Introduction and contents

The GaMi 16 (for Galileo Milan) was manufactured by Officine Galileo of Milan, Italy who where renown for manufacturing fine optics. Launched in 1953, production creased in 1965.

The GaMi 16 has a satin glossy finish with large dials, a rectangular shape (116 x 31 x 56 mm) and weighs 288 g (284g for the early version, without film). It is both smooth and deceivingly heavy; which might explain the large number seen now with dings. The dials, for adjusting focus, shutter speed and aperture have a serrated edge. The edges are sharp enough that if carried without it’s leather case it will damage the lining on clothes. The surround for the flash socket, shutter release, button to release the handle/cover, the hinge and coin slot to open the back all have sharp edges all belying the clean visual appearance.

The lens has a projective cover which hinges open and provides a hand grip to steady the camera. It also primes the film transport mechanism which will automatically wind on the next three exposures taken before needing to prime the mechanism again. The guillotine shutter and the spring mechanism make a loud sound when operated. The film counter automatically resets when the film door is opened and is a forward-counting type. The automatic wind mechanism prevents double exposures.

The shutter should not be released without a film in the camera as the power of the spring is too strong and the shutter may not be correctly set. It is hard to get the camera fixed because the construction of the camera is so complicated.

The six-element Esamitar Anastigmatic f1.9/25mm fully corrected lens, coated on all surfaces has one of the widest apertures fitted to any subminiature camera. The iris diaphragm has click stop aperture settings of f/1.9, 2.8, 4, 5.6, 8 and 11. The shutter speeds are B and to 1/1000th.  Close focusing to 50cm (20 inches) and parallax compensation in the viewfinder.

The large viewfinder includes a superimposed image range finder and extinction exposure meter. The meter is not as accurate as a selenium meter and unlike most old extinction meters, the GaMi’s does not seem to fade or darken over time and most remain usable. The viewfinder is also fitted with dioptre correction between -3 and +3. Additional small correcting lens can augment the compensation up to +6 to -6.  The film range on the dial is 6-100 ASA for BW and 10-80 for Color film. After about Serial number 340000 this was changed to 12-200 and 20-150. The fast lens permits the use of slower film even when shooting action.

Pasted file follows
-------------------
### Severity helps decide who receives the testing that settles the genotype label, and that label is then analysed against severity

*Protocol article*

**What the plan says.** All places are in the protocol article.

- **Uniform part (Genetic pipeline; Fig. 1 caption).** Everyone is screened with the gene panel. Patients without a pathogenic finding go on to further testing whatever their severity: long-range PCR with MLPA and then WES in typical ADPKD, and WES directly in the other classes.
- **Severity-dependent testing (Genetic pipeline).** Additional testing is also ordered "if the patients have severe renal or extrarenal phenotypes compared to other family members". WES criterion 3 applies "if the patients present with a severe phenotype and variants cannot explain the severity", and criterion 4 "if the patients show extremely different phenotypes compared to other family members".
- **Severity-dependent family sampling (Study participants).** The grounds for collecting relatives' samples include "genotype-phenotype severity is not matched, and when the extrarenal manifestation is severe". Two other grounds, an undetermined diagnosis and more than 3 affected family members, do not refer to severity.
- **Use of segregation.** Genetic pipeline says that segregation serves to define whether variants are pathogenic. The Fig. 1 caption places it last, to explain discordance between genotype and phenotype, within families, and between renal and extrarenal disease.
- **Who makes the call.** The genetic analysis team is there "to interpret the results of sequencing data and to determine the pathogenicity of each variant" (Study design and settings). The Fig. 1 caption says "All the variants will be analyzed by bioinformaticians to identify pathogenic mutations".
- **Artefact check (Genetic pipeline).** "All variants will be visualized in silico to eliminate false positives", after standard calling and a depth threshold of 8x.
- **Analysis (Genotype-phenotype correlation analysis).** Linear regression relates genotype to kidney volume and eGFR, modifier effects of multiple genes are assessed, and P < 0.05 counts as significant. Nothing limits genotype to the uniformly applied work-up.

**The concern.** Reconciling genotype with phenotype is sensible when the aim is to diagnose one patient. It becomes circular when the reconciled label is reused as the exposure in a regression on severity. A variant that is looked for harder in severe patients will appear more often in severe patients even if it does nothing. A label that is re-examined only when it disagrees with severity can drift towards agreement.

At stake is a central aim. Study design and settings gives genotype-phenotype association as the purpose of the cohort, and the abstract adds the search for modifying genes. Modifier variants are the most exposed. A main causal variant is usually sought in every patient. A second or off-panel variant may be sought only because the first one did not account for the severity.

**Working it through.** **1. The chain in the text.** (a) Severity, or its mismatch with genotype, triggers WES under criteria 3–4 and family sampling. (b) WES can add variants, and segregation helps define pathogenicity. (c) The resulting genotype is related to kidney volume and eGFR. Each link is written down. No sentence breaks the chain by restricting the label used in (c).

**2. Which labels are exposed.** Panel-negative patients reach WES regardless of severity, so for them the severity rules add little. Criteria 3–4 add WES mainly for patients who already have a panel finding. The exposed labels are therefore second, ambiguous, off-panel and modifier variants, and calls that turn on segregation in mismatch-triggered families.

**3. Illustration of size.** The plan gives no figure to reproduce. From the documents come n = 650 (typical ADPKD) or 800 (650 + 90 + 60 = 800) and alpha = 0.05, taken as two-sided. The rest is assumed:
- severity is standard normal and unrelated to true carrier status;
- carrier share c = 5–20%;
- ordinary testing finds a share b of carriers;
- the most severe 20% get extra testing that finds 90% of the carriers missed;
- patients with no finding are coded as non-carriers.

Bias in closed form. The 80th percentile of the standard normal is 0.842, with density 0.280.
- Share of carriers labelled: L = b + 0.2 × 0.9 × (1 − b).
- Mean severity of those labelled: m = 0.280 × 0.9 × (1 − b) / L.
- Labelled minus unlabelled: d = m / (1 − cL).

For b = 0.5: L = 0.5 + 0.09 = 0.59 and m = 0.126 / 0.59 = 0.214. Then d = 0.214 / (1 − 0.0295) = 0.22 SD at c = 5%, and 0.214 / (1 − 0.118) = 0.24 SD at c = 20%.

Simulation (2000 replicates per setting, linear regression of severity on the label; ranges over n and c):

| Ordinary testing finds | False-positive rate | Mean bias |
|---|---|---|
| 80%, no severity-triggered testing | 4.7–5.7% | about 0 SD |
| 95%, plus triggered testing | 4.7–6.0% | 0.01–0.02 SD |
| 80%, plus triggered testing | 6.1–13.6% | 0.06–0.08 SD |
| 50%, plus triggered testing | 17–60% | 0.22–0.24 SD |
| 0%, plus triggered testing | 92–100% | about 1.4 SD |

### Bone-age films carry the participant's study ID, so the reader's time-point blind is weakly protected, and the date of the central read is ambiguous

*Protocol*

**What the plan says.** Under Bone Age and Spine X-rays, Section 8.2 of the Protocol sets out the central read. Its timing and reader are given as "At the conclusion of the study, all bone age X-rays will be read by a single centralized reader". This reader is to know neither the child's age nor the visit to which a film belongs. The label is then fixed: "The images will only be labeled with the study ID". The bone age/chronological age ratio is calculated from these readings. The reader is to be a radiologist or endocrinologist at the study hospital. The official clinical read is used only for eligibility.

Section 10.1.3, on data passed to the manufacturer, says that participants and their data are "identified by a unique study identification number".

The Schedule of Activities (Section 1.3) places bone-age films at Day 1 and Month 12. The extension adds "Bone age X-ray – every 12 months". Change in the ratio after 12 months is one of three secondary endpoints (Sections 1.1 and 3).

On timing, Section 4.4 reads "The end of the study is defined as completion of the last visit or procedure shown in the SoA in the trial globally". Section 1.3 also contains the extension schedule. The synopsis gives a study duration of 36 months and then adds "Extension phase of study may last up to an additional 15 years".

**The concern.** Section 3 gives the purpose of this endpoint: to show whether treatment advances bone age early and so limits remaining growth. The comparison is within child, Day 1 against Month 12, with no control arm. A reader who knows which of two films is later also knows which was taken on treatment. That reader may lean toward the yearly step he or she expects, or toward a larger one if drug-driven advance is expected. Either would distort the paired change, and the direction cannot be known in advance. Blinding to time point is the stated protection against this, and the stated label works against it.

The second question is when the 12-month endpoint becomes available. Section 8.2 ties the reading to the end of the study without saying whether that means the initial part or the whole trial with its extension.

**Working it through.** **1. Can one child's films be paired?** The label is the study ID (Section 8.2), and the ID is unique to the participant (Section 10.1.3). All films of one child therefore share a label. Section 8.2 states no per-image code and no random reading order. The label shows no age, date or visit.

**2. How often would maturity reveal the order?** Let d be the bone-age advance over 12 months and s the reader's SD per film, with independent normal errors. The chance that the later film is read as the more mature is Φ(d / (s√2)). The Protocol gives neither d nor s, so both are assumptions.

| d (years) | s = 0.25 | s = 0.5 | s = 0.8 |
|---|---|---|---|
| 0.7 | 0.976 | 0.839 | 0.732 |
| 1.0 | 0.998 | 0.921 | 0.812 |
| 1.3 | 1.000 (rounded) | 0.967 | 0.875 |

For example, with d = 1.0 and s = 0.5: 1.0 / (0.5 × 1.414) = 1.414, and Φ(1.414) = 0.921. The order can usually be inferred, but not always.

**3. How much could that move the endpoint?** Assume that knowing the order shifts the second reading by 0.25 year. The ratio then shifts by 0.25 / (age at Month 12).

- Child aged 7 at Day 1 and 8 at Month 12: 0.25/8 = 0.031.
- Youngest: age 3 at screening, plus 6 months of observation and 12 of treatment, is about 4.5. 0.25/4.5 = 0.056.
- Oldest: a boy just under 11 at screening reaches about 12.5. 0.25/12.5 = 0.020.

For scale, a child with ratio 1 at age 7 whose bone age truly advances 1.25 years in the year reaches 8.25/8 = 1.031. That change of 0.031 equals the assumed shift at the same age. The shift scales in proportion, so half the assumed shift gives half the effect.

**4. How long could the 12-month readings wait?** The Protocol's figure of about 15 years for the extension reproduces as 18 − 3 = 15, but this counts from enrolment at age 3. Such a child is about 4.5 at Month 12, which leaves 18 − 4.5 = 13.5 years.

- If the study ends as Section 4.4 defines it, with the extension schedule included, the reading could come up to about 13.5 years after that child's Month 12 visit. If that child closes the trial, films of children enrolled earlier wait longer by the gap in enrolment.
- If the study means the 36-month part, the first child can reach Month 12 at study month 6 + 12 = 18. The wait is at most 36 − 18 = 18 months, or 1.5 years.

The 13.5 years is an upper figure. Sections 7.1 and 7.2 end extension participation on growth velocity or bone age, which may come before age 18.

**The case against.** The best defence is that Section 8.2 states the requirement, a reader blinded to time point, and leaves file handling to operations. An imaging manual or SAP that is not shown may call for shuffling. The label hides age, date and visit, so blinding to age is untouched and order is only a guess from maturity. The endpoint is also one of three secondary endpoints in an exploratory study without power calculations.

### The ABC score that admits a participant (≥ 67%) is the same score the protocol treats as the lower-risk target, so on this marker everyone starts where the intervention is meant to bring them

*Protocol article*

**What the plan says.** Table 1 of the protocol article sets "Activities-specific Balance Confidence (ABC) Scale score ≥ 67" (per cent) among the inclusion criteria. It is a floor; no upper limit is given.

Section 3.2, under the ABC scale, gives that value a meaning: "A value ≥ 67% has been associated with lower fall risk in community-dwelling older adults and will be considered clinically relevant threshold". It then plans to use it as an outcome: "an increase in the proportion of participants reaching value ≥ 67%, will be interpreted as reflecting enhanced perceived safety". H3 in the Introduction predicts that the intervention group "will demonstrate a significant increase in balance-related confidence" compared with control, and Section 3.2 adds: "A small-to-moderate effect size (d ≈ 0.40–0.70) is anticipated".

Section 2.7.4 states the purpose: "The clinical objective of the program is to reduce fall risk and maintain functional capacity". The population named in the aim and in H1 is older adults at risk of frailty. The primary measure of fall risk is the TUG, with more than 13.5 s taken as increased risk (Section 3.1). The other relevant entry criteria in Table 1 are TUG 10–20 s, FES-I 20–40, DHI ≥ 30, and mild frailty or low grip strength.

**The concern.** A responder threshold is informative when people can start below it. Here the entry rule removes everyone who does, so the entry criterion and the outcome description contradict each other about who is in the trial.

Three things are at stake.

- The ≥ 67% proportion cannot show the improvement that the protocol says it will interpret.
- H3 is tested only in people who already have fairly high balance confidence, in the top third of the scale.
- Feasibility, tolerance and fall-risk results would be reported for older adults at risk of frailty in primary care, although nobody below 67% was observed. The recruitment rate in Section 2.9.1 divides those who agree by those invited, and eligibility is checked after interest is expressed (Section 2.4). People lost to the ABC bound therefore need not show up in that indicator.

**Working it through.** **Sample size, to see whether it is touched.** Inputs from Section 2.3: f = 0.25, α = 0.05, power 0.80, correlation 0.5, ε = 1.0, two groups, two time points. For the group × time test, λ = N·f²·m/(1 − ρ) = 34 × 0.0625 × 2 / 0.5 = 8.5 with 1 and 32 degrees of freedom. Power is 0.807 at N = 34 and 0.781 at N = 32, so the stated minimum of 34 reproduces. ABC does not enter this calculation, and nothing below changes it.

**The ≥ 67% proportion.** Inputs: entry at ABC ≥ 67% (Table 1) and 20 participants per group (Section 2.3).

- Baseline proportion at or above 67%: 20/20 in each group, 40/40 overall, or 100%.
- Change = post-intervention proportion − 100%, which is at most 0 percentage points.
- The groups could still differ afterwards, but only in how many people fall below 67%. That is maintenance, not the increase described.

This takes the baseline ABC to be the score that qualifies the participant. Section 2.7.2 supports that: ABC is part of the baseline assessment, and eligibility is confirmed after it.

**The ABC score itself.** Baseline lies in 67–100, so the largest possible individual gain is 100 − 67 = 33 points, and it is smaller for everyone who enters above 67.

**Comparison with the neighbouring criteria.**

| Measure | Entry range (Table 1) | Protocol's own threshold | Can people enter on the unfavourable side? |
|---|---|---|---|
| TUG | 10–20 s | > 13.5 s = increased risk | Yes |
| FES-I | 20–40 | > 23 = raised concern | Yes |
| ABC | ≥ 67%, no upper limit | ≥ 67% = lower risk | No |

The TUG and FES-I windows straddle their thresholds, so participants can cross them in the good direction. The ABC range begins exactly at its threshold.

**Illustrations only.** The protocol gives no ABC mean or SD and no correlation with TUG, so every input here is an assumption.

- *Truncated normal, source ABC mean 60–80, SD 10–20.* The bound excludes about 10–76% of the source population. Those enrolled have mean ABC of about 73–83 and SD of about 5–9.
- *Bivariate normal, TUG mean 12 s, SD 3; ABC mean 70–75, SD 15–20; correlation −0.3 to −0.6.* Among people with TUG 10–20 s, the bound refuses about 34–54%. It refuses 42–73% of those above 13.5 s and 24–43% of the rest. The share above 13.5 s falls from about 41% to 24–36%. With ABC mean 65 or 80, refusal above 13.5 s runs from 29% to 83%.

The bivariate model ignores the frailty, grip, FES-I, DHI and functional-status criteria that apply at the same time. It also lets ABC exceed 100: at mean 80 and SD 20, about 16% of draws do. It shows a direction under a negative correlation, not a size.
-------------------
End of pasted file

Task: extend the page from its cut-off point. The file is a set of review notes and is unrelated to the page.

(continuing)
The shutter release button has provision for a cable release with Leica thread.

The built in yellow filter slides into place by rotating a lever on the front of the camera. Additional filters include yellow, orange, red, green, pale blue (for tungsten light), U.V. for colour and day light conversion N.11. The filters where supplied in a tiny tin cases, and clipped into place with a retaining spring.

The two telephoto lens slide onto the front of the camera in front of the normal lens and include a pop up viewfinder to restrict the image area seen through the viewfinder. The x4 telephoto is equivalent to 200mm on a normal 35mm and the x8 telephoto to a 400mm lens on a 35mm. These are heavier than the camera, and so include their own tripod mount socket. The negative area is restricted to 12x12mm instead of the usual 12x17mm.  The x4 telephoto has acceptable light transmission but the x8 telephoto results in soft images.

X-synchronization permits the use of bulbs as well as electronic flash. Flash contact is a tripod socket (3/8”) so a flash adapter must be used if hooked up with a flash unit.

The double cartridge is made of metal and holds up to 30 exposures of the 12x17mm negatives on un-perforated 16mm film. With perforated film the image is reduced to 10x17mm.  

A small window next to the shutter release show if a film is present in the camera. If the film chamber is empty is shows red otherwise white. When inserting a cartridge the film advance peg swings out allowing easy and fool prove access.  Design touches like this make the camera a delight to handle and use.